One of the key features in India’s constitutional regime is precisely this mix of the old and the new. Just as internet campaigners face the challenge of deciding the quantum of reforms, makers of India’s constitutional regime had to calibrate the pace and nature of institutional change in the system left behind by the colonial rulers. When the debates finally drew to a close the Indian leadership retained as much as it discarded. In fact India’s constitution retained several features of the British era legislations, particularly from the Government of India Act that had developed over several decades before India’s independence.

At the same time the constitutional debates also led to major reforms. Inspired by the American system they included the idea of a separation of powers but deliberately left the arrangement fluid enough for future interpretations. So while the legislature and the executive in India have the law-making powers, these were not above judicial review by the ‘supreme’ courts of law. Over the years this has led to the strengthening of a ‘basic structure doctrine’ that ensures that the institutional balance can never be altered no matter how strong a majority any political party or leader might garner in an election.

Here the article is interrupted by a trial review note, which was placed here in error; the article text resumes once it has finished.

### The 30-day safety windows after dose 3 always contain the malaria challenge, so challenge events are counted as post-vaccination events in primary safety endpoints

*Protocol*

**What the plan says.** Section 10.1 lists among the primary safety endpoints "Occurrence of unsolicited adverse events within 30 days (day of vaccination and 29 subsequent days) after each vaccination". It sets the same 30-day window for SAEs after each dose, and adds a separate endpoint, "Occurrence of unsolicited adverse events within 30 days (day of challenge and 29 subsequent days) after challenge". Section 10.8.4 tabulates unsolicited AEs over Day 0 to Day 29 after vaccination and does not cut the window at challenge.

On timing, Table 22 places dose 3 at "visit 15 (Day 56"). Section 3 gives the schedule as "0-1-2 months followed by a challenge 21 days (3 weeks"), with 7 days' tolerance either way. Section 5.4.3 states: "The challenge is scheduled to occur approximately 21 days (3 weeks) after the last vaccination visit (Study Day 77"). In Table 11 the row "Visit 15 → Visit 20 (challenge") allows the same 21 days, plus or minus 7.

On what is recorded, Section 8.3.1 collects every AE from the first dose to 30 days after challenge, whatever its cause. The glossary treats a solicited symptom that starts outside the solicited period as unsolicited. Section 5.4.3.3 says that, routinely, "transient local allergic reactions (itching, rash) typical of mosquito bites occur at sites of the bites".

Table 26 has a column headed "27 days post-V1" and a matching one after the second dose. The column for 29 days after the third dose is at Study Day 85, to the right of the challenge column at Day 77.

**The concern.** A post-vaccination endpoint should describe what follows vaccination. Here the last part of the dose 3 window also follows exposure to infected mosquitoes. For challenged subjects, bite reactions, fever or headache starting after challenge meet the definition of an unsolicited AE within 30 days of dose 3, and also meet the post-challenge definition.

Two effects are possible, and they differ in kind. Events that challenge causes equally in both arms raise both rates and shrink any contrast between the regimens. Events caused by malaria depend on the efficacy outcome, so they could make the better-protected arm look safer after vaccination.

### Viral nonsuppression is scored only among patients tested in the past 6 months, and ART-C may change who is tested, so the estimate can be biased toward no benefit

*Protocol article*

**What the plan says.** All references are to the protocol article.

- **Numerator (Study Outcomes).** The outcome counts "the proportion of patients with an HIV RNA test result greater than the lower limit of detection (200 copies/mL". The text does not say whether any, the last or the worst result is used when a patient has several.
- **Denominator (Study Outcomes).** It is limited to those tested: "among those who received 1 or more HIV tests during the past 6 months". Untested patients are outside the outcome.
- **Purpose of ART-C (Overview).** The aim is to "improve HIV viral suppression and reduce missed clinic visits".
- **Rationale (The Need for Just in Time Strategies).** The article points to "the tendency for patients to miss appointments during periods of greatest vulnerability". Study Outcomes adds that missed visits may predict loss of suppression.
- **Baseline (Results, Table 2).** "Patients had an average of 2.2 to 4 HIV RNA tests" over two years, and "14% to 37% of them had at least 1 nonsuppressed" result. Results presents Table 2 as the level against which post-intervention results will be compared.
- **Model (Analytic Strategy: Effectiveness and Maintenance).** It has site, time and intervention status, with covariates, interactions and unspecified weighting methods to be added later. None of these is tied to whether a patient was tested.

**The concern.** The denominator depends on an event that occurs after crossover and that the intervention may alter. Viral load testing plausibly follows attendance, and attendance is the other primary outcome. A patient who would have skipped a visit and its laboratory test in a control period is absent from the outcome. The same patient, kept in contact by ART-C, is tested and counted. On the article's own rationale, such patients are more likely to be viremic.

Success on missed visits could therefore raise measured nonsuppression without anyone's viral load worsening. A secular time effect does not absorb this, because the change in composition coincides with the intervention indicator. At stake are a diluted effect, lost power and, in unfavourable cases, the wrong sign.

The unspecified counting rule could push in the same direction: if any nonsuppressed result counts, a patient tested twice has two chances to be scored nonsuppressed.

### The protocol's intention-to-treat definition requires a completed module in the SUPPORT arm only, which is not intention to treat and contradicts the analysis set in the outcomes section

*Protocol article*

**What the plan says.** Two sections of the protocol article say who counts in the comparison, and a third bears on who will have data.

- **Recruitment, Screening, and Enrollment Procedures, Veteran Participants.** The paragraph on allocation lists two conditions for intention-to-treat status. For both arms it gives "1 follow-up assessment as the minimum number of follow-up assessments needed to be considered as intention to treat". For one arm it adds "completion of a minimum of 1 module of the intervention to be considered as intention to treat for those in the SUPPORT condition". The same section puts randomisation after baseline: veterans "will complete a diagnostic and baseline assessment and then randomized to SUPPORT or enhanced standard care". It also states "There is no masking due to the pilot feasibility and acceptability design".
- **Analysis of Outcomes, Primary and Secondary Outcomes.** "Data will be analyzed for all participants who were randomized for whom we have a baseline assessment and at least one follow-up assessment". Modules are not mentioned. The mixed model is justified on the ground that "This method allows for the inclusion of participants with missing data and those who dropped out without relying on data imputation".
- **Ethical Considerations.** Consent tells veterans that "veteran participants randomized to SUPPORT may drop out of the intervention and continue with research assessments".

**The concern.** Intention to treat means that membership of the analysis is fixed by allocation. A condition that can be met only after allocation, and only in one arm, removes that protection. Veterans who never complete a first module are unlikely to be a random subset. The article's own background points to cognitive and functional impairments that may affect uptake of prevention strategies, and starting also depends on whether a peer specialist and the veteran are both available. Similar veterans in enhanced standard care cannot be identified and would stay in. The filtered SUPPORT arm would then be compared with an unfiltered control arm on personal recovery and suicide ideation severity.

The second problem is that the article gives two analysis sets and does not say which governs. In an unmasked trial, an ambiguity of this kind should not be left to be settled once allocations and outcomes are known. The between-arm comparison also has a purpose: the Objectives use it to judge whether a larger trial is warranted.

In the context of internet governance the evolution of this consensus in India offers lessons for building stronger safeguards against the excesses of states and powerful corporations. Until now internet governance norms evolved according to the needs and priorities of the major powers that had the technical know-how and an advantage in terms of early adoption by their users. But as the network becomes globally ubiquitous, and alternate visions for technical standardisation emerge, the challenge is about promoting governance innovations that ensure greater user engagement.